The National Education Policy (NEP) is an impressive document. In the past few days, the Indian government has approved the new education policy. It would help to deliver a school curricular more that’s more flexible and multidisciplinary, and less exam-focused.
Among all the notable features, the report focuses on universities as sites for student development, calls for multidisciplinary approaches that combine physical, emotional, moral, social, intellectual and aesthetic learning and seeks to break down the distinction between “curricular” and “extra- curricular” activities, for example via internships and community-related work.
What’s the Policy about?
The purpose of quality higher education is thus more than the creation of greater opportunities for individual employees. It represents the key to more vibrant, socially engaged, cooperative communities and a happier, cohesive, cultured, productive, innovative, progressive, and thus makes India a prosperous nation; building on all these visions, the National Education Policy sets out a series of changes to university education in the country. These include firstly establishing a single national regulatory body to oversee all aspects of university functioning, secondly, setting up a National Research Foundation, thirdly, introducing four- year multidisciplinary degree courses with multiple exit options (after one, two, three or four years), fourthly, encouraging internationalization, for example through allowing foreign universities to operate in India, and lastly, developing a set of elite multidisciplinary universities geared towards achieving the standing of Ivy League institutions in the US. The National Education Policy sees India as becoming a “World Teacher”, as stated in “The Conversation”.
There are many issues to think about concerning implementation. Moreover, the process through which universities that currently works in specialist areas transition to become fully multidisciplinary institutions will perhaps be a little difficult. The National Education Policy will require careful discussions with the state governments, who share responsibility for education as well as consideration of how to ensure the benefits of education change.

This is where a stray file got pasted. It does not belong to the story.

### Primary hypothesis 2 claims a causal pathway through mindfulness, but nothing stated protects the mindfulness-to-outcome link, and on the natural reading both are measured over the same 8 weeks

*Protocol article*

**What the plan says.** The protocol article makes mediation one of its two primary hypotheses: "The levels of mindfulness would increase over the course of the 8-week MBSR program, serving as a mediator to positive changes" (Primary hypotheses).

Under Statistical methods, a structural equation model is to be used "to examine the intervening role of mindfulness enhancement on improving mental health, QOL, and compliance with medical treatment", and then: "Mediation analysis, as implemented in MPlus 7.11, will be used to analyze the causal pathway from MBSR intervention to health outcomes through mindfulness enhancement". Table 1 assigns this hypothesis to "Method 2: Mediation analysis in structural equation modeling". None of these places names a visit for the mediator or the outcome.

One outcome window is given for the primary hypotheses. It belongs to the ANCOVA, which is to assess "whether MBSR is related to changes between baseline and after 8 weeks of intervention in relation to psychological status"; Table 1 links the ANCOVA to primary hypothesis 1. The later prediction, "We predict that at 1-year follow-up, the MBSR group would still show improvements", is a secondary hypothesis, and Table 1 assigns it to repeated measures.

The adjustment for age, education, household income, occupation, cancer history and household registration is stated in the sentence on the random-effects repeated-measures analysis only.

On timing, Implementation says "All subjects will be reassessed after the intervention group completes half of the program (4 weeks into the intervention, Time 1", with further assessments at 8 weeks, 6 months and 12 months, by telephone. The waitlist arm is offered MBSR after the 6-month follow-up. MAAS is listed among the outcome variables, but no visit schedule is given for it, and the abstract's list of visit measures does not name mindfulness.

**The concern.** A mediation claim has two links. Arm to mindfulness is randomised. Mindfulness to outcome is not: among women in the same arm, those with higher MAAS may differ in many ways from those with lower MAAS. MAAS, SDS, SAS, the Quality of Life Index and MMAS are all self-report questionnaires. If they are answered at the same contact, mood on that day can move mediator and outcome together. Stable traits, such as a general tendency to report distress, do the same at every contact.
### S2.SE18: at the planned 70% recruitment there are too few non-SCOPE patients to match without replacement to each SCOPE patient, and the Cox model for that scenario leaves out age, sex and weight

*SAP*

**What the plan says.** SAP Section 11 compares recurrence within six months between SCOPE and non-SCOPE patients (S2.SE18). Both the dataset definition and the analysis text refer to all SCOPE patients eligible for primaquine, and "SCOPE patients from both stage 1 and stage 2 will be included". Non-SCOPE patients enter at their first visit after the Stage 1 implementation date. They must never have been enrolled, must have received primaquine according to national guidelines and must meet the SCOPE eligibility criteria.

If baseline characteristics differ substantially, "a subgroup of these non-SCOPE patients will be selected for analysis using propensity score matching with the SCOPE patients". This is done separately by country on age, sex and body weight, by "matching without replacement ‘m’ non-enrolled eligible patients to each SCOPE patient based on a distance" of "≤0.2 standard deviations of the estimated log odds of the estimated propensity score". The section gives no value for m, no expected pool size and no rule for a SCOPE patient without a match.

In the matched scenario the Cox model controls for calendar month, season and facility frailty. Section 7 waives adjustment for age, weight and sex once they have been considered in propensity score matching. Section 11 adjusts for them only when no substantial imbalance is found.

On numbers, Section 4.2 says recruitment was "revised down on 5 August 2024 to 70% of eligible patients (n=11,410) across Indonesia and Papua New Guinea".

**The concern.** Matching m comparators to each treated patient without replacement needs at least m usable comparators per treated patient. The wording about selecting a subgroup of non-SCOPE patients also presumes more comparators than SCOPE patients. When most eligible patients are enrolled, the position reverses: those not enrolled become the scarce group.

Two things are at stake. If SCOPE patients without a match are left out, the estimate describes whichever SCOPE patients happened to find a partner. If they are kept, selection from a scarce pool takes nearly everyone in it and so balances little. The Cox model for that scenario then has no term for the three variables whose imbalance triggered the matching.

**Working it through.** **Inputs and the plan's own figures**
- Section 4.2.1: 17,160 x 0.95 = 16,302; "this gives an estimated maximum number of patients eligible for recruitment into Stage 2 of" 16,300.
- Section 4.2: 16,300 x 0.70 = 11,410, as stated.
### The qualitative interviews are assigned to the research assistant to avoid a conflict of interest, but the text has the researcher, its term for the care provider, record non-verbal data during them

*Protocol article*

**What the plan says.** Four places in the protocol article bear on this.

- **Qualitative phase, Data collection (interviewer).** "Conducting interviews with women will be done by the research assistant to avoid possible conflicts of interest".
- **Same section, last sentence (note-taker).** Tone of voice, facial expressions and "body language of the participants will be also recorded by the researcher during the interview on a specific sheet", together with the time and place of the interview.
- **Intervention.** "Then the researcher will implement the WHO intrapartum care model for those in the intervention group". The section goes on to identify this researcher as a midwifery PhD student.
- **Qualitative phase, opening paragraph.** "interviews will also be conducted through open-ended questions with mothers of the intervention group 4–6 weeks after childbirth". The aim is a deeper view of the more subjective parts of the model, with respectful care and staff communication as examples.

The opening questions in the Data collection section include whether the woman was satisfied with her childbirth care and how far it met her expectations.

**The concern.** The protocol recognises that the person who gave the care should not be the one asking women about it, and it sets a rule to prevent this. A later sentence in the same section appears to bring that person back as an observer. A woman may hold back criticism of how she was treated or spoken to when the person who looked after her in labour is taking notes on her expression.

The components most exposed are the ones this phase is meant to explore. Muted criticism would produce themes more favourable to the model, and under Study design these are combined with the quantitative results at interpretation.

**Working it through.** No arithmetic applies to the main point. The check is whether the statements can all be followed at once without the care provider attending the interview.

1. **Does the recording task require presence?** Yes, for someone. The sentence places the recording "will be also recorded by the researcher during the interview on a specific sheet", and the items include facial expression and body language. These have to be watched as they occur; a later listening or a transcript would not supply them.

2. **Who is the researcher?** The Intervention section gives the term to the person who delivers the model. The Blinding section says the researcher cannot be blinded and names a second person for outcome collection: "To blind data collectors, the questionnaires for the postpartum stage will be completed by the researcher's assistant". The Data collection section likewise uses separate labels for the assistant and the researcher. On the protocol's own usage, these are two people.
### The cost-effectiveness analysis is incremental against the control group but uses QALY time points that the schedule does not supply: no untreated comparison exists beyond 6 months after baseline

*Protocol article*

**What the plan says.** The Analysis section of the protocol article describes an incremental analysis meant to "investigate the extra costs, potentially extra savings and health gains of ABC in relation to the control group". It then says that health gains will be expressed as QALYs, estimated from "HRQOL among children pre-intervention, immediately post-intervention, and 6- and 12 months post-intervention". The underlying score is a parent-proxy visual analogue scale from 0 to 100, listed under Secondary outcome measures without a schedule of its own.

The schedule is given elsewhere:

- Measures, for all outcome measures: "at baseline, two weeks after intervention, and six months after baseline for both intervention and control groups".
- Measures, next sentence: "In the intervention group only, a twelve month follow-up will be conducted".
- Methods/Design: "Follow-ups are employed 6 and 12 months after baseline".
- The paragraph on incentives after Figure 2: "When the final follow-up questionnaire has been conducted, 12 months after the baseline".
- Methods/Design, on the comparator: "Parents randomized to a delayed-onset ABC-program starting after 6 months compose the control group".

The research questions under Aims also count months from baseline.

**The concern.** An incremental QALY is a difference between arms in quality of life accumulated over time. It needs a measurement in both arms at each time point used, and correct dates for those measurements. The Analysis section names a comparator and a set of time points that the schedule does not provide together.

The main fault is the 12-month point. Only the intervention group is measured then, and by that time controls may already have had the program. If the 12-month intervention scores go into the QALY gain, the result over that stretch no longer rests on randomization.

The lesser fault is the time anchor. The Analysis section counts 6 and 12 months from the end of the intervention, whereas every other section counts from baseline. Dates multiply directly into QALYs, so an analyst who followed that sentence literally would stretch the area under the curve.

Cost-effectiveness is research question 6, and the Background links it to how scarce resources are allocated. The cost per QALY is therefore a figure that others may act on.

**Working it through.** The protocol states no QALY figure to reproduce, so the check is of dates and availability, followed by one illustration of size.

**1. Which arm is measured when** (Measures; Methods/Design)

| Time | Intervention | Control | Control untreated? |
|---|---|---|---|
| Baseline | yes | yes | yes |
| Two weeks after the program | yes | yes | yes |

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Scope for Australia
The policy will allow universities in the top 100 in the world to set up in India. Probably this might encourage some Australian universities to start facilities in India. But this will happen only after the law of the new policy of education is passed. The National Education Policy emphasizes on internationalism and flexibility as an opportunity to enhance collaboration in specific areas like the co-development of new subjects and programs, the collaborative design of open and distance learning products and facilities, such as virtual classrooms, greater joint PhD supervision between Indian and Australian researchers, the development of post-doctoral research opportunities that bridge both countries building an example of the New Generation Network developed by the Australia India Institute, grater research collaboration on areas of mutual interest for example in relation to water, health, education, energy, information technology, and the successful implementation of the sustainable development goals, building reflection between Australian and Indian higher educational institutions on how universities engage with industry, government and community, and lastly building on the principle of India as a “Vishwa guru” efforts by Australian educator and administrators to examine what can be learnt from India’s history of education.
Such kind of collaborations could improve the quality, diversity, and relevance of university education and research in India and Australia. It could widen understanding within both countries of the contributions of the other globally.
It could also help both countries reflect on the role of universities in the 2020s and beyond, a theme woven through the National Education Policy and now deserves much greater global discussions.
(The source of this article is The Conversation)